Sunday, March 28, 2010



Rarely in human history has such a small group of people caused so much suffering for so many as is the case with the Lord’s Resistance Army, or LRA, in central Africa—for over two decades in northern Uganda and southern Sudan, and now in the Democratic Republic of the Congo and the Central African Republic.

An NBC Law and Order: Special Victims Unit episode that aired on Tuesday, March 31st, dramatically portrayed the experience of several (fictional) survivors of LRA-related violence in northern Uganda. Enough's Co-founder John Prendergast worked closely with Dr. Neal Baer, executive producer of NBC’s Law & Order: Special Victims Unit, and the SVU writing team on the episode called “Hell." Click here to read a press release about the episode.

On this special page, Enough has created a collection of resources on the Lord’s Resistance Army which we hope you will find useful. We also profiled several survivors of LRA-related violence whose stories we found inspiring. We hope you will TAKE ACTION and join Enough in calling for the Obama administration to immediately appoint a special envoy to central Africa’s Great Lakes region to end the cycle of violence against civilians perpetrated by the Lord’s Resistance Army. Source: enoughproject.org/special-topics/in-depth-look-LRA

Invisible Children video

In the spring of 2003, three young Americans traveled to Africa in search of such as story. What they found was a tragedy that disgusted and inspired them. A story where children are weapons and children are the victims. The "Invisible Children: rough cut" film exposes the effects of a 20 year-long war on the children of Northern Uganda. These children live in fear of abduction by rebel soldiers, and are being forced to fight as a part of violent army. This wonderfully reckless documentary is fast paced, with an MTV beat, and is something truly unique. To see Africa through young eyes is humorous and heart breaking, quick and informative - all in the very same breath. See this film, you will be forever changed.Duration: 55:08

At 12:50 the story that they went to hear and relay begins.


Date: May 21, 2009


WASHINGTON, D.C. – The introduction of legislation in the U.S. Senate and House of Representatives earlier this week to commit the United States to comprehensive efforts to help civilians threatened by one of the world’s longest-running and brutal insurgencies is a crucial step forward for U.S. policy in the region, a coalition of twenty-two human rights, humanitarian, and faith-based groups said today.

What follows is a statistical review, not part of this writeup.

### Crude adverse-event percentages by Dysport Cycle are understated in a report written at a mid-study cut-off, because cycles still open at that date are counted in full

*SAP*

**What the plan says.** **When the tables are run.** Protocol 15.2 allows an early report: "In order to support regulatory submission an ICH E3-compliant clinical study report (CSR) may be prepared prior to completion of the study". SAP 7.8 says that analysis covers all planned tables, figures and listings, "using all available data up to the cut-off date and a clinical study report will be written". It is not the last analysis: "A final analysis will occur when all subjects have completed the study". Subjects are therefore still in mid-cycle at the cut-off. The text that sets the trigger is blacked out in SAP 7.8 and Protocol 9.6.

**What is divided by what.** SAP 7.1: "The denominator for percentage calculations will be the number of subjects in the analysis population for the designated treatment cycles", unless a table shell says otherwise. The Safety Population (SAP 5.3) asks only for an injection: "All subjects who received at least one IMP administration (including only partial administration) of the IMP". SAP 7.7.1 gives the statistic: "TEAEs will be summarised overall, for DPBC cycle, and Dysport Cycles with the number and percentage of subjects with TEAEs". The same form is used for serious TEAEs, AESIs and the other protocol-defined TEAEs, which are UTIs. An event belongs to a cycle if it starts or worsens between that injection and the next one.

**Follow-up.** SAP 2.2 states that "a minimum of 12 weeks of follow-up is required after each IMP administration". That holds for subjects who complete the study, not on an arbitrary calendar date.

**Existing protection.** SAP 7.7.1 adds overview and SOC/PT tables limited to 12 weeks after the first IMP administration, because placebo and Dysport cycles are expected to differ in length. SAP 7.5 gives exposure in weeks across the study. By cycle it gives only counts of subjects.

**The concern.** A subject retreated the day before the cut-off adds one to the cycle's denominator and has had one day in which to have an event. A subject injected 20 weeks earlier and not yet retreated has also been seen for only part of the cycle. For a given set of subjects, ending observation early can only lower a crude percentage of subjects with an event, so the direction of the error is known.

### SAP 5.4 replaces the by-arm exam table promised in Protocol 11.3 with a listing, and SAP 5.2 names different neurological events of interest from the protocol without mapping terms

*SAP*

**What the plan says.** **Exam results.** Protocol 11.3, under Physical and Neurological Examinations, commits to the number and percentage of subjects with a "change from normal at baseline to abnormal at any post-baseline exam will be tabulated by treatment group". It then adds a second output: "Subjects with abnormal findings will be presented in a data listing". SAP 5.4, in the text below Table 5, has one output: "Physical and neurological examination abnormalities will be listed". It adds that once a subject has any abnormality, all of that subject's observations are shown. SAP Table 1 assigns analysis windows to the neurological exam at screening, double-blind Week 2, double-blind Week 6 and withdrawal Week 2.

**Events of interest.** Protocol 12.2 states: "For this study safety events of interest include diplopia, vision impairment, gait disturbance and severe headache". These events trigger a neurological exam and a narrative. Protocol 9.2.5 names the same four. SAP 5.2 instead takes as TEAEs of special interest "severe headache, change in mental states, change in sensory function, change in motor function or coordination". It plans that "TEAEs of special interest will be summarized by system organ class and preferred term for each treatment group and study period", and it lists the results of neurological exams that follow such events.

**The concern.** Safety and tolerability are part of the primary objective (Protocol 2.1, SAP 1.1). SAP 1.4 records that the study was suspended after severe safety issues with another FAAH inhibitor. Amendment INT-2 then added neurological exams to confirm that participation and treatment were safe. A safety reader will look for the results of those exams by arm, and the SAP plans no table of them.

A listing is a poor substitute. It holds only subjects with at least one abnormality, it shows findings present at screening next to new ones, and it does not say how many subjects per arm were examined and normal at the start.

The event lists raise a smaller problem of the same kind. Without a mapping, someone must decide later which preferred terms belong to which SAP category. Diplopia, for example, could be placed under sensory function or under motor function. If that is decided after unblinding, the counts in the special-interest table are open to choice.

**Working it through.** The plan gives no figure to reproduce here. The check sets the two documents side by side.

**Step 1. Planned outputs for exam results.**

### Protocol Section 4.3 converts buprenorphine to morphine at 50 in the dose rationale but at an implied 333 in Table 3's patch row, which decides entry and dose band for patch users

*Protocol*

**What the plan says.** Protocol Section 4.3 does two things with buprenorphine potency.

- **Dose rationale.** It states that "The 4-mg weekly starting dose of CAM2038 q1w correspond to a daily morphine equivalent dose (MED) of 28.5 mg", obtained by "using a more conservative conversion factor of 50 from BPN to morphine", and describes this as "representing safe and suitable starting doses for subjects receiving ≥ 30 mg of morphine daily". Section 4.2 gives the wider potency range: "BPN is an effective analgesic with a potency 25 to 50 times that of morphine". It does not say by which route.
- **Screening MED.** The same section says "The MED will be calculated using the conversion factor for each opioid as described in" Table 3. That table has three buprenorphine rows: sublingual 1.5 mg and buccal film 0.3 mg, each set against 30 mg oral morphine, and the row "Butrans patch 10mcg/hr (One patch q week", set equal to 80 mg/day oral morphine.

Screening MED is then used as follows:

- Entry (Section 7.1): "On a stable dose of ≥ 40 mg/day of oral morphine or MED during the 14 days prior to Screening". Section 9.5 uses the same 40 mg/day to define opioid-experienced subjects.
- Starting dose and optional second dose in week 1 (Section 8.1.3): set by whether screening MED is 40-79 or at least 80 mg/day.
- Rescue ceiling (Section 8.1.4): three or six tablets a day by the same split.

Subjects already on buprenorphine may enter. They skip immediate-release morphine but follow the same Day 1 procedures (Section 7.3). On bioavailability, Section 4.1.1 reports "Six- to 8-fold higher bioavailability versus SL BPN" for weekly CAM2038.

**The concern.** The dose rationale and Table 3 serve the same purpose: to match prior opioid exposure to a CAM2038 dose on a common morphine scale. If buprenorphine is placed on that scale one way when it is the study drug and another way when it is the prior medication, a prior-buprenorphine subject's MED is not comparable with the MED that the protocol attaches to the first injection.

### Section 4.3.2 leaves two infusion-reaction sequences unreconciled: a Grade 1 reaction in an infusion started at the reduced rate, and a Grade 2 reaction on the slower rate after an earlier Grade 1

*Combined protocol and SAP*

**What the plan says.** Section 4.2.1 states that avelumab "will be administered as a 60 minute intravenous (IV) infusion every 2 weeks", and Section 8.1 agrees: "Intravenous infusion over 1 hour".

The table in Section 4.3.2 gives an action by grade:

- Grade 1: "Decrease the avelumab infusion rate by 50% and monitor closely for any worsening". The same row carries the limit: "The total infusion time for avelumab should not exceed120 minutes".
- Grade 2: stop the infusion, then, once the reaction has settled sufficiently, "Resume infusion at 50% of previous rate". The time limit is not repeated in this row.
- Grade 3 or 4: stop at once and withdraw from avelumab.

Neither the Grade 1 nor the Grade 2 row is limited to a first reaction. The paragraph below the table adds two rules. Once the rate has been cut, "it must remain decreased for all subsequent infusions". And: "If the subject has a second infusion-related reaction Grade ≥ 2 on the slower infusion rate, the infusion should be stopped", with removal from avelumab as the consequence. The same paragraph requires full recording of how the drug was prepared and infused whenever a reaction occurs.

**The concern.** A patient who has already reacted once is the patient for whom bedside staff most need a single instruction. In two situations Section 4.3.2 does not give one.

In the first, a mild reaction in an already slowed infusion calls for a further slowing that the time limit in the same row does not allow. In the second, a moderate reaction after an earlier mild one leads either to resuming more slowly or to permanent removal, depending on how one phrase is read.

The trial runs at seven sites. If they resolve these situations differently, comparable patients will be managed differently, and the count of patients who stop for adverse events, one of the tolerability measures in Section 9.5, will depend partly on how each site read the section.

If passed, the Lord’s Resistance Army Disarmament and Northern Uganda Recovery Act would require the Obama Administration to develop a regional strategy to protect civilians in central Africa from attacks by the rebel Lord’s Resistance Army (LRA) and enforce the rule of law and ensure full humanitarian access in LRA-affected areas. The Act additionally commits the United States to increase support to economic recovery and transitional justice efforts in Uganda. The coalition of supporting organizations includes groups in Democratic Republic of Congo, Sudan, and Uganda, where communities are currently threatened by the LRA.

“We continue to live in fear of LRA attacks and of our children being abducted,” said Father Benoît Kinalegu of the Dungu/Doruma Justice and Peace Commission in DR Congo. “We are praying for help and protection and hope U.S. lawmakers will hear our cries.”

Senators Russ Feingold (D-WI) and Sam Brownback (R-KS), and Representatives Jim McGovern (D-MA), Brad Miller (D-NC), and Ed Royce (R-CA) introduced the bill. It affirms the need for U.S. leadership to help bring an end to atrocities by the Lord’s Resistance Army and to advance long-term recovery in the region.

“The LRA has long posed a terrible threat to civilians,” said Georgette Gagnon, Africa Director at Human Rights Watch. “This bill will help the US government support for comprehensive multilateral efforts to protect civilians in LRA-affected areas and to apprehend or otherwise remove the group’s leader, Joseph Kony, and his top commanders from the battlefield.”

For more than twenty years, northern Ugandans were caught in a war between the Ugandan military and the rebel group. The violence killed thousands of civilians and displaced nearly two million people. Kony and his top commanders sustain their ranks by abducting civilians, including children, to use as soldiers and sexual slaves. Though the rebel group ended attacks in northern Uganda in 2006, it moved its bases to the northeastern Democratic Republic of Congo and has committed acts of violence against civilians in Congo, Sudan, and the Central African Republic. In December 2008, Sudan, Uganda, and Congo began a joint military offensive, “Operation Lightening Thunder,” against the rebel group, with backing from the United States. As a result, the Lord’s Resistance Army has dispersed into multiple smaller groups and has brutally murdered more than 1,000 civilians and abducted over 400 people, mostly children.

“Given the catalytic involvement of the U.S. military in Operation Lightning Thunder—and the horrific aftermath of this operation—the U.S. government now has a responsibility to help end the threat posed by Joseph Kony once and for all,” said John Prendergast, Co-founder of the Enough Project at the Center for American Progress. “One man should not be allowed to terrorize millions of people in four Central African countries. The bill is a crucial first step in galvanizing immediate and effective U.S. action.”

The legislation also aims to help secure a lasting peace in Uganda by supporting measures to assist war-affected communities in northern Uganda and to help resolve longstanding divisions between communities in Uganda’s north and south. It authorizes increased funding for recovery efforts in northern Uganda, with a particular focus on supporting transitional justice and reconciliation. It also calls on the Ugandan government to reinvigorate its commitment to a transparent and accountable reconstruction process in war-affected areas.